Aging functions include mitochondrial dysfunction, cell-to-cell information exchange, protein homeostasis and extracellular matrix dysregulation, all of which are also closely associated with chronic inflammatory response and oxidant-antioxidant imbalance in the pathogenesis of COPD. COPD displays other characteristics of aging such as stem cell exhaustion, oxidative stress, cellular senescence, abnormal extracellular matrix and a reduction in endogenous anti-aging molecules. Recent studies show oxidative stress accelerates aging, and a consequence is that stem cell populations are depleted, antioxidant defenses are reduced, and there is defective mitochondrial function, all of which generate additional oxidative stress [12].

Since COPD and inflammaging share similar characteristics, it is imperative for a better understanding of the development of COPD to identify and elucidate the mechanisms of oxidative stress, inflammaging and lung mesenchymal stem cell function. This is especially important in elderly COPD patients. In this review, we conducted an extensive literature appraisal of inflammaging-related studies associated with COPD. The aim was to assess our knowledge of the specific mechanisms operating in COPD that are responsible for oxidative stress, inflammaging and abnormal lung mesenchymal stem cell function, and their interactions. In addition, we used this knowledge to explore potential new treatment strategies aimed at delaying or preventing the progression of COPD.

2. Oxidative stress and COPD

2.1 Oxidation-antioxidant imbalance is involved in the development of COPD

Several mechanisms associated with aging including oxidative stress, shortened telomere length and cellular senescence, are potentially involved in the pathogenesis of COPD [13]. Previous studies showed that increased levels of biomarkers of oxidative stress (8oxodG, NT, F2-IsoPs and AGEs) were strongly correlated with the severity of airflow limitation in COPD elderly patients [14]. Decreased levels of sRAGE and esRAGE have been detected in COPD elderly patients (i.e. with a mean age of 63 years), and their reduced levels have a significant association with forced expiratory volume in 1 second (FEV1) and FEV1/ forced vital capacity (FVC), and age demonstrated a covariation of sRAGE [15]. Oxidant-antioxidant imbalance plays a crucial role in the development of COPD. Oxidative stress caused by smoking and environmental pollution can lead to extensive tissue damage and COPD exacerbation in patients at about 63 years of age [16, 17]. Some markers, such as MDA in sputum, appear to be useful for monitoring exacerbation-associated oxidative stress in COPD [18]. Oxidative stress is a consequence of the action of reactive oxygen species (ROS). Exacerbation of COPD patients showed markedly increased ROS production in sputum neutrophils [19]. ROS are mainly comprised of the superoxide radical O2- and hydrogen peroxide (H2O2). ROS molecules such as O2-, ONOO-, H2O2, and OH- cause damage to the integrity of airway epithelial cells. Nrf2 (nuclear factor-E2-related factor 2) is the major transcription factor that controls antioxidant responses. The expression level of Nrf2 decreases in the chronic obstructive lung, thereby unbalancing the oxidant-antioxidant levels. [20]. Activation of NADPH oxidase 2 (Nox2) in neutrophils, macrophages and epithelial cells may produce the superoxide radical O2-. O2- either forms a peroxynitrite ONOO- with nitric oxide (NO) or rapidly forms hydrogen peroxide (H2O2) under the action of superoxide dismutase (SOD). Under normal conditions, H2O2 is metabolized into water and oxygen by glutathione peroxidase (Gpxs), catalase (Cat) and Prdx6. However, in elderly patients with COPD, the levels of Gpxs and Cat decrease severely, which leads to a further increase of H2O2.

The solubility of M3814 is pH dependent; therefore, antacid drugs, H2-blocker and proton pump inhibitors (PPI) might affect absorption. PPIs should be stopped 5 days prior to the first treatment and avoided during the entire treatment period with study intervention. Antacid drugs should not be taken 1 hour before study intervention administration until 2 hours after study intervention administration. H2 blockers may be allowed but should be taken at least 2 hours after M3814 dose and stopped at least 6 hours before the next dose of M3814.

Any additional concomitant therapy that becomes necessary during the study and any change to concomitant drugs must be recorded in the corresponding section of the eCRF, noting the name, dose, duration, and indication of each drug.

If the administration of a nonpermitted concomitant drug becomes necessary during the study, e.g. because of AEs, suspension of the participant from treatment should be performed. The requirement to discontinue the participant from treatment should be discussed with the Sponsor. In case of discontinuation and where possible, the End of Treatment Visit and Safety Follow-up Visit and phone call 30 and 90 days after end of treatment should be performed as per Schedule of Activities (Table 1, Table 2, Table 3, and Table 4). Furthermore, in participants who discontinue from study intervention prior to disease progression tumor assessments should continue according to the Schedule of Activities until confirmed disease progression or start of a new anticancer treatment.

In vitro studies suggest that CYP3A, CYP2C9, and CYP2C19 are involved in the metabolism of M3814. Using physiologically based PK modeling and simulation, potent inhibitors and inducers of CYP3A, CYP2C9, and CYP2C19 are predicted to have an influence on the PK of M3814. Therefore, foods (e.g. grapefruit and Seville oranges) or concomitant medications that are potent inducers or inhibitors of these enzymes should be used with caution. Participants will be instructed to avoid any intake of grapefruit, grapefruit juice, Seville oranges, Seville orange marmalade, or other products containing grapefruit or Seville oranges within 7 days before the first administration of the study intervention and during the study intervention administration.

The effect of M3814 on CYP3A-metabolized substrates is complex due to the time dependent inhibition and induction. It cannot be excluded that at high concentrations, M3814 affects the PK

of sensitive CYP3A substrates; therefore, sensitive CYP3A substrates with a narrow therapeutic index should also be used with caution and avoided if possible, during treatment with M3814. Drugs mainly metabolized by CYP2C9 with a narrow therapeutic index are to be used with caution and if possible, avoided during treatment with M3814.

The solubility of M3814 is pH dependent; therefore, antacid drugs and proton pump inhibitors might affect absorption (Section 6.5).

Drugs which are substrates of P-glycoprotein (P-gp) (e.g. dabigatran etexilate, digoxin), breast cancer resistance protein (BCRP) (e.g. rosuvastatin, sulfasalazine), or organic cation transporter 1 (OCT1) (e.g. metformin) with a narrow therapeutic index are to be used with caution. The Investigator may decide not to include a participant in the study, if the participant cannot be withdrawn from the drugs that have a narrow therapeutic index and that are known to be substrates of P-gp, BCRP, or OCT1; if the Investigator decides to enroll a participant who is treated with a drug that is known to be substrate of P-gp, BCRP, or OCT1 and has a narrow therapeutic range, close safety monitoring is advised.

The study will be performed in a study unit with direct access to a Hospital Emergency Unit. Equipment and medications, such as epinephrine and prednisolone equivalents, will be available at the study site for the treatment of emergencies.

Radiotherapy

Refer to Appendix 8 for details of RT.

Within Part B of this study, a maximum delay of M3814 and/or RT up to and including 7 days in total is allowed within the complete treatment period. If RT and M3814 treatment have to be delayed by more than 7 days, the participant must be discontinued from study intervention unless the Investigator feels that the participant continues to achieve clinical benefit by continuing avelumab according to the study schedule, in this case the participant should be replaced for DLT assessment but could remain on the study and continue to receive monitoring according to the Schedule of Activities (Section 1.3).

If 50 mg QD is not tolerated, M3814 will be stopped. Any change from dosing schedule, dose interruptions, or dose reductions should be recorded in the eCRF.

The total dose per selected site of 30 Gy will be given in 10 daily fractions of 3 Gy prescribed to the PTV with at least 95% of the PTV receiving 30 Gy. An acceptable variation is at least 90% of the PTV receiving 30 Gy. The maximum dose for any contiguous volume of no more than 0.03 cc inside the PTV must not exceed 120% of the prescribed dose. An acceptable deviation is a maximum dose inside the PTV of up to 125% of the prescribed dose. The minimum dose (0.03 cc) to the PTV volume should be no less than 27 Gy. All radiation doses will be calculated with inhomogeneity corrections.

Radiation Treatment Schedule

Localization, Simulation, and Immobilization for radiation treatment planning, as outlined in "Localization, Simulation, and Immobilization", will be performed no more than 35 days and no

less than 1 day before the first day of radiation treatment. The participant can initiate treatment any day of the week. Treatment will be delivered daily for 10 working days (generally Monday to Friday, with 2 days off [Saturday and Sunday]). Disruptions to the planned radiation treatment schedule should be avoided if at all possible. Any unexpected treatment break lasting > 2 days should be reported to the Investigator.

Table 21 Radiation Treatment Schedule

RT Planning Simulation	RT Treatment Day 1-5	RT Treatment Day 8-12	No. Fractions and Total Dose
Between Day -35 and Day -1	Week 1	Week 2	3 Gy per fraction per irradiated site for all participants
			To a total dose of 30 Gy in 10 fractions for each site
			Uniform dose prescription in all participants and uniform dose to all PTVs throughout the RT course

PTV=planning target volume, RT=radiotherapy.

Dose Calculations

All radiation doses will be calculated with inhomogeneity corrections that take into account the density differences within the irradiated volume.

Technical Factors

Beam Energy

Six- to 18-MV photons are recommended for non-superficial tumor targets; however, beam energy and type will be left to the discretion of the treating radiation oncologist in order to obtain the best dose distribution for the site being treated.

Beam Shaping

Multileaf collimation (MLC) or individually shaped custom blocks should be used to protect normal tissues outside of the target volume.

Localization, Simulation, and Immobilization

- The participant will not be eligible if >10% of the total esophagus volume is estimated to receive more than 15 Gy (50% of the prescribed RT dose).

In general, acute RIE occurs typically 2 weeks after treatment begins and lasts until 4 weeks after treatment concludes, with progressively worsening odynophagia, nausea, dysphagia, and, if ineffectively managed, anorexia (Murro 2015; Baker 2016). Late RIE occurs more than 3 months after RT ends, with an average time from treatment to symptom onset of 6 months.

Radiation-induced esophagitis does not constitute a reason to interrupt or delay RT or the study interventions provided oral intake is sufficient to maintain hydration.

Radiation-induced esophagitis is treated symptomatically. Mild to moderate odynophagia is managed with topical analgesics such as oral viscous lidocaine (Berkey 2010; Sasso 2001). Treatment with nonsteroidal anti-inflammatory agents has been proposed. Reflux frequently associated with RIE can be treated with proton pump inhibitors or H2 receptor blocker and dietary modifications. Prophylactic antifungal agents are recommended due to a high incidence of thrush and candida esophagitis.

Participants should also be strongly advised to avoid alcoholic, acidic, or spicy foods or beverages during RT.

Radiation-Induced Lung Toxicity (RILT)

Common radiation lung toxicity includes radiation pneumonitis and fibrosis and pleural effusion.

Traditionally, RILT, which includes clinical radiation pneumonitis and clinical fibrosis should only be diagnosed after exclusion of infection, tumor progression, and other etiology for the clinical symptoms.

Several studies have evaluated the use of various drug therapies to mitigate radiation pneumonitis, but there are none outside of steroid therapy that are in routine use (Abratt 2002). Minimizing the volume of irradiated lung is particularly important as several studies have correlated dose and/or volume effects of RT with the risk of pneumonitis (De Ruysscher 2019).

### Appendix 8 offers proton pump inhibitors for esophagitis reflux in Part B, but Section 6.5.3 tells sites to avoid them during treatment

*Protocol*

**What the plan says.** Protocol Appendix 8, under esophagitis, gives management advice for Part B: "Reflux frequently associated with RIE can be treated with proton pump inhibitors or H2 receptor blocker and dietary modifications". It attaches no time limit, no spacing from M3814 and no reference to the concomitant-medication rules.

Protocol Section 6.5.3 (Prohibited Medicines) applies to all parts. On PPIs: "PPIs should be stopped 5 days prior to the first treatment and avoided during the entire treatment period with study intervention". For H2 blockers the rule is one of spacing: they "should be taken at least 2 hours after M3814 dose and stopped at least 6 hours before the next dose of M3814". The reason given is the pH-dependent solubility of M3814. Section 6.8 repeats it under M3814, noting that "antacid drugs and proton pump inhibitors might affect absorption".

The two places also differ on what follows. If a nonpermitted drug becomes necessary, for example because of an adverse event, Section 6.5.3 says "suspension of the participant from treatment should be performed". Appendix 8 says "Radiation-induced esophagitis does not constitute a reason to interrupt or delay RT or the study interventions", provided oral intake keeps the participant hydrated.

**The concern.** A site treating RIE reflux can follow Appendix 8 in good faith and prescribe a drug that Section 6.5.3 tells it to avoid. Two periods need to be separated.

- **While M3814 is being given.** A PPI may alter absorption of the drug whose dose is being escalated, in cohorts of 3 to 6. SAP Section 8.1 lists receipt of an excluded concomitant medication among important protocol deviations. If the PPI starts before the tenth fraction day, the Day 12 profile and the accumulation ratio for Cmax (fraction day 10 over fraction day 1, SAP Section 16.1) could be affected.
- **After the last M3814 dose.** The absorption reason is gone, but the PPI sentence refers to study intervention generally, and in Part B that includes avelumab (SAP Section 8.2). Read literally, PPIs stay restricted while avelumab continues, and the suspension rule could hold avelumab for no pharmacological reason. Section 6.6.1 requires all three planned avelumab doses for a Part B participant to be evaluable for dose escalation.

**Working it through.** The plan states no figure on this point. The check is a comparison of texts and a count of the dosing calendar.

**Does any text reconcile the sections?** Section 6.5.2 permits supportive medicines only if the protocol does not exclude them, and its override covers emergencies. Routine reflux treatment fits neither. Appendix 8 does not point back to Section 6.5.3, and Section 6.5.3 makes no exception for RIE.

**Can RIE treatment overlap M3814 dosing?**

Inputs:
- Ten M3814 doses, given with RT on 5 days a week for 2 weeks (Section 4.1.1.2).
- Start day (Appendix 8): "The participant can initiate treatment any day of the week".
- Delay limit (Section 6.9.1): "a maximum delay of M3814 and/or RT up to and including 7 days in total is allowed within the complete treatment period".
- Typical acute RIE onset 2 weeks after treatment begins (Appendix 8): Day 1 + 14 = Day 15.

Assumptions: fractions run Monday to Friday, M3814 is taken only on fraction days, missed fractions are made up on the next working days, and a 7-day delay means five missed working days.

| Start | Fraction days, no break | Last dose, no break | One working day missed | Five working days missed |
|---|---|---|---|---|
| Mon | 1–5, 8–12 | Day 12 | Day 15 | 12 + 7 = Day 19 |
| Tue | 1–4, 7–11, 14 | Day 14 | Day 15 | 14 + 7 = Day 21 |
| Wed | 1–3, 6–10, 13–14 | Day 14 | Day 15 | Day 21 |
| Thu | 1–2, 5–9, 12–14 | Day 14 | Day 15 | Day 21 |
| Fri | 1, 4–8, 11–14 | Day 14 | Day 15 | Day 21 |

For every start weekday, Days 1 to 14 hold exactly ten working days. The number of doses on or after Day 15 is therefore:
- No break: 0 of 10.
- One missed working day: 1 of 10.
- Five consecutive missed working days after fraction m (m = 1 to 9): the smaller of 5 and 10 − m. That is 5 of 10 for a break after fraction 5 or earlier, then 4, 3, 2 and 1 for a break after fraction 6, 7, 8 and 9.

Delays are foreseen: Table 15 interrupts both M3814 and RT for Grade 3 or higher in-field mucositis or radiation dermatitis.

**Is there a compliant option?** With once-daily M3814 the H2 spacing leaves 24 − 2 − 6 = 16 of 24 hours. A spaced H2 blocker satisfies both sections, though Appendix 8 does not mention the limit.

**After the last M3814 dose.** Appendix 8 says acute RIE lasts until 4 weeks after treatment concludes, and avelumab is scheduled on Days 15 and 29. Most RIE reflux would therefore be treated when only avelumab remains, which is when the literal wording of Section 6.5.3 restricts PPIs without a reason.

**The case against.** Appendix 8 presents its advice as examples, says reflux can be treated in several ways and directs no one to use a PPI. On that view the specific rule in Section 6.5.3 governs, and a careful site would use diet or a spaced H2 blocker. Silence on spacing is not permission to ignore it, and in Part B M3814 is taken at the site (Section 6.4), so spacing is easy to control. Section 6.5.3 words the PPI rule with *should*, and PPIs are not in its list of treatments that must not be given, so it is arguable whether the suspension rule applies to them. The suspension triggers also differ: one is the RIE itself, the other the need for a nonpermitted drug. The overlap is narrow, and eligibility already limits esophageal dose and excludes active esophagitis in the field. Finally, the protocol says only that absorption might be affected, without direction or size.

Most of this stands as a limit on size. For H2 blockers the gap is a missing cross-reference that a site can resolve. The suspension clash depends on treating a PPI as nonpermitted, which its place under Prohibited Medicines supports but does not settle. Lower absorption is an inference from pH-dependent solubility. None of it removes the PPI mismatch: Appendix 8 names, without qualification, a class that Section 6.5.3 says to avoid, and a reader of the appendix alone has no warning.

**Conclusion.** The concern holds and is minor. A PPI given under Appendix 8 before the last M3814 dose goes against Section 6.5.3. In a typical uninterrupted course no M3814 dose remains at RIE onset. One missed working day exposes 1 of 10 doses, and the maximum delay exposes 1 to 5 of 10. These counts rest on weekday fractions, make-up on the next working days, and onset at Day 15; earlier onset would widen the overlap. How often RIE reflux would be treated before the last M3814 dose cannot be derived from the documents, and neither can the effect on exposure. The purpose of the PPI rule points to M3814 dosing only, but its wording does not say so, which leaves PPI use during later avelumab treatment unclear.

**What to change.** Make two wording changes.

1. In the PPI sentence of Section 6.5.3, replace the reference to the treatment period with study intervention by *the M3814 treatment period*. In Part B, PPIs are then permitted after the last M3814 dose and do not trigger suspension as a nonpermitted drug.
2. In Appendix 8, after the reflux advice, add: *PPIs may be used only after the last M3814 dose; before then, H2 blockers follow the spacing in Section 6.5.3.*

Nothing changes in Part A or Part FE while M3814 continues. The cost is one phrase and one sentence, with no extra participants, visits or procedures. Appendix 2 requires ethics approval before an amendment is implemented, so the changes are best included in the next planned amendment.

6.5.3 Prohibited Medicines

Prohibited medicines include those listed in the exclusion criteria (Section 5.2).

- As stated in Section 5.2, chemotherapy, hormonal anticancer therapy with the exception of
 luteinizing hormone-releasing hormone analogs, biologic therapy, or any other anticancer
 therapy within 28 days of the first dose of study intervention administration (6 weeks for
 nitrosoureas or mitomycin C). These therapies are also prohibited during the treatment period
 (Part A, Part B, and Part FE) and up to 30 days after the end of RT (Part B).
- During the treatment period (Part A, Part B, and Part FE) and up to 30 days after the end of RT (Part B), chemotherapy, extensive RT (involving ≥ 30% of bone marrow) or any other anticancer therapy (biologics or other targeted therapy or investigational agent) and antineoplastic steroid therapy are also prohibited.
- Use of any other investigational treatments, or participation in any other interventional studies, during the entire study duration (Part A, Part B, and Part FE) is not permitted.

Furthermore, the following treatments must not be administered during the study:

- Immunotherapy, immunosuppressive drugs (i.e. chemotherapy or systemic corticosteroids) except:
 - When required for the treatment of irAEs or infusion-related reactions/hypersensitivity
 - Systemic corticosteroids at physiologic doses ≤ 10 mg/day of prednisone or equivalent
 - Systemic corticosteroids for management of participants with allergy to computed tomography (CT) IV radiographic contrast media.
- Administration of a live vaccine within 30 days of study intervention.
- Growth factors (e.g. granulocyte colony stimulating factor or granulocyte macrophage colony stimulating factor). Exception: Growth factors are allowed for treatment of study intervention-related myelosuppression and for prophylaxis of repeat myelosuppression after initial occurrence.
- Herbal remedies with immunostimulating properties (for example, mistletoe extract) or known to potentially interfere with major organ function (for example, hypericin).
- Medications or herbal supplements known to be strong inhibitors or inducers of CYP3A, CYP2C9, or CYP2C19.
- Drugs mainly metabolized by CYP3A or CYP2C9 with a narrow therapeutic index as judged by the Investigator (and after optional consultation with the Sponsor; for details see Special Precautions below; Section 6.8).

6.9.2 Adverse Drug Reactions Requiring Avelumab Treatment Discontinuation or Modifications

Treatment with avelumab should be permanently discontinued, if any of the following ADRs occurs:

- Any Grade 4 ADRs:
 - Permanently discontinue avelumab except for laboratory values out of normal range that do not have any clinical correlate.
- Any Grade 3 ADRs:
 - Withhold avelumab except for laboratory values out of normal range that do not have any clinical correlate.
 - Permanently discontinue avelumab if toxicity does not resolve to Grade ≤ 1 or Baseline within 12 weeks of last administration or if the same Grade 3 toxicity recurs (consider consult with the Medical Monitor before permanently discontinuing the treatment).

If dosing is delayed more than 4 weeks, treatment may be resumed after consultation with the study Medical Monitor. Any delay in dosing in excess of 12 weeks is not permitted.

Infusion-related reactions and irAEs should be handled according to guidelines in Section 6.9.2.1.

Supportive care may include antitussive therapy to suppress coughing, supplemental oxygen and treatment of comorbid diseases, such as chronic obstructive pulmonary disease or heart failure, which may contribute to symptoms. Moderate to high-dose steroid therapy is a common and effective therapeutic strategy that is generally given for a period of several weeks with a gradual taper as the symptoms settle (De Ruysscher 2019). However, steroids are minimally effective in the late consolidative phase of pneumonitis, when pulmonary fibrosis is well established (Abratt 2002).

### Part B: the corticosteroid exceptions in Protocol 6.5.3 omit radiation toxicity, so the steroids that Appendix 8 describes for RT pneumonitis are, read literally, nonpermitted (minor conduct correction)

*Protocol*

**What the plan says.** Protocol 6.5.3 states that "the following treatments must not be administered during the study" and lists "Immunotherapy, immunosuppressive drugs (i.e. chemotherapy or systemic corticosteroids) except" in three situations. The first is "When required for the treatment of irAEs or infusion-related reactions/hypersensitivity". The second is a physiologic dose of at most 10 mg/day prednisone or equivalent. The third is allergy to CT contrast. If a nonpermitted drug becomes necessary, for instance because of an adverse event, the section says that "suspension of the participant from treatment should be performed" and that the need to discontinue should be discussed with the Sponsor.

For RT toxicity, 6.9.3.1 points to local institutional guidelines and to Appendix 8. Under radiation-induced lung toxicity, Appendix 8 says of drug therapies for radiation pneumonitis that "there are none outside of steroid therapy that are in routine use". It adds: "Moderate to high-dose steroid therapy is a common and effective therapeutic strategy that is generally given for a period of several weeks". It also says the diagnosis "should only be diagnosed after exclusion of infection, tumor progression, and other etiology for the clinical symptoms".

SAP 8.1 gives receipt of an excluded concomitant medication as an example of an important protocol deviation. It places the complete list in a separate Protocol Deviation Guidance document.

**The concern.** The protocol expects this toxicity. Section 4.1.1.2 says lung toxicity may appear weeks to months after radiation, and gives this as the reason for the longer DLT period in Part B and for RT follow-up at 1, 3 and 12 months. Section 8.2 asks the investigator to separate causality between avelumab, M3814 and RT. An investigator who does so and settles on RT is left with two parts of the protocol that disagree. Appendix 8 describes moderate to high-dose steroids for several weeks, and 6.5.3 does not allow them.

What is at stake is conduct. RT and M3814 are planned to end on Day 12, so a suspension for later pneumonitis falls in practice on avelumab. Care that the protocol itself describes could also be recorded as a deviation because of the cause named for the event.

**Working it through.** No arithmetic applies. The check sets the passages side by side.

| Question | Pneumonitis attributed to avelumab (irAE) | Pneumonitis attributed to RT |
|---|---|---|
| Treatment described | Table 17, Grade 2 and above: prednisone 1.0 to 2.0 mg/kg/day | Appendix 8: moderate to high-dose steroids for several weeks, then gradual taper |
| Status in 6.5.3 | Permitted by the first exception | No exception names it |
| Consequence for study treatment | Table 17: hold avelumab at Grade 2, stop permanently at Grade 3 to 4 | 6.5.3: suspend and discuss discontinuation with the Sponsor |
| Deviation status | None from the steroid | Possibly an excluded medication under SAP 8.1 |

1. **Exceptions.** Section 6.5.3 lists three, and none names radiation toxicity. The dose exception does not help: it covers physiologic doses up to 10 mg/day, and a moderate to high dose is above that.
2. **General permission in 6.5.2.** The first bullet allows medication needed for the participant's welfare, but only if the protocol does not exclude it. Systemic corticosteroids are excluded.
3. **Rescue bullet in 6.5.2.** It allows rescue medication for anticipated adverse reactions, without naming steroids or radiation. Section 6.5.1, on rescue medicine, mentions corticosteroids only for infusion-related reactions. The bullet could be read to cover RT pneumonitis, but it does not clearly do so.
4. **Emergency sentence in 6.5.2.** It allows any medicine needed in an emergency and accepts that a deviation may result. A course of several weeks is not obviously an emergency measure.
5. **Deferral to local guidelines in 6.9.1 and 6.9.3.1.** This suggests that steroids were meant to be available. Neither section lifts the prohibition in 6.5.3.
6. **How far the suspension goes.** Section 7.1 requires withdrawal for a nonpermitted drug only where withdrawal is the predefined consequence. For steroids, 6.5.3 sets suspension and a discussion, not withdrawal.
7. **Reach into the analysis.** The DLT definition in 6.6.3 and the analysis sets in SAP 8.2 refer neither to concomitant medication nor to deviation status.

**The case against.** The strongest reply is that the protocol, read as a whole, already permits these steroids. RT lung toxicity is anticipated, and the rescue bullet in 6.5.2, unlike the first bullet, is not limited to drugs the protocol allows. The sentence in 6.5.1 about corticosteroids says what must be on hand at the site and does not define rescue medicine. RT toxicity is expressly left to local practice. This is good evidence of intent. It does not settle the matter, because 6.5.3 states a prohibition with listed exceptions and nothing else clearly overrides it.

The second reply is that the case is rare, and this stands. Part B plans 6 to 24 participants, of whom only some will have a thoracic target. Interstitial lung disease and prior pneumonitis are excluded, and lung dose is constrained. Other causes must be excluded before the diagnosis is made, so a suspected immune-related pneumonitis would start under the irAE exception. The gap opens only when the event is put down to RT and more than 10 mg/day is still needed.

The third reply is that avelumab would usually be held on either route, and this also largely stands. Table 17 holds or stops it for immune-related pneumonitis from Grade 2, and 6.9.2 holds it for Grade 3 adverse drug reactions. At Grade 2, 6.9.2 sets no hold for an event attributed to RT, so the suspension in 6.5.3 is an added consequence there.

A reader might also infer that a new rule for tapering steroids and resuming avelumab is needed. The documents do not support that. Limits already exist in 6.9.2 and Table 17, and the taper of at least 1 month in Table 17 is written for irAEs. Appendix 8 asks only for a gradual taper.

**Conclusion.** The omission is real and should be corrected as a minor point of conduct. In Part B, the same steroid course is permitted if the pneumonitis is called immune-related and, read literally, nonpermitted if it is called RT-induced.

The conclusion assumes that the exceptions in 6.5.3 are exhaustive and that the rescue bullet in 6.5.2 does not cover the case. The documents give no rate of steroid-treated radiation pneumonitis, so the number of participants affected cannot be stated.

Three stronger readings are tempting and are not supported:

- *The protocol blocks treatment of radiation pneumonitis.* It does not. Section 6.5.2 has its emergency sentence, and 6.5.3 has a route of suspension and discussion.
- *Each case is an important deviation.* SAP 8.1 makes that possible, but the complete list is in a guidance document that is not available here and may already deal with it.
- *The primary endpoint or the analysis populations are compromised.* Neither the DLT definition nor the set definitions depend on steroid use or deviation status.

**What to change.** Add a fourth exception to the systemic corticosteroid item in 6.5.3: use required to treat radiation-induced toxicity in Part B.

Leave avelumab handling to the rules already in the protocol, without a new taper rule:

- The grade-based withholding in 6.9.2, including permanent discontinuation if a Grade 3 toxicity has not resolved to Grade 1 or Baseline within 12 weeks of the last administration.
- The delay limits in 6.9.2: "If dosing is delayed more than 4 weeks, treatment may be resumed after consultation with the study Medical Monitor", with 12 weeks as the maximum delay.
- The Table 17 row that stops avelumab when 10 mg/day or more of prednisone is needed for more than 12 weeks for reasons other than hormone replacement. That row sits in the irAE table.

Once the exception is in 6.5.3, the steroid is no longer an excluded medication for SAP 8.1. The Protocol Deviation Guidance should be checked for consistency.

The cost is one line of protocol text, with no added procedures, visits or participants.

Previous studies found that the plasma oxidative stress marker lipid peroxide MDA (malondialdehyde) was significantly elevated in patients with COPD. The MDA level in patients with severe COPD was significantly higher than in patients with mild to moderate COPD. There is a negative correlation between MDA level and forced expiratory volume in one second (FEV1)% (P < 0.001) [21, 22]. The concentration of H2O2 in the exhaled breath of patients with smoking-induced COPD was significantly higher than in patients with non-smoking COPD. H2O2 was further elevated when the condition worsened. H2O2 levels are elevated in elderly patients with COPD due to various aging factors, which exacerbates oxidative stress.

The above data indicate that the oxidant-antioxidant imbalance is manifested by abnormal oxidative free radical scavenging, and it induces DNA damage and premature senescence [23]. This imbalance is a key factor involved in the development and progression of COPD, which is more severe in elderly patients with COPD.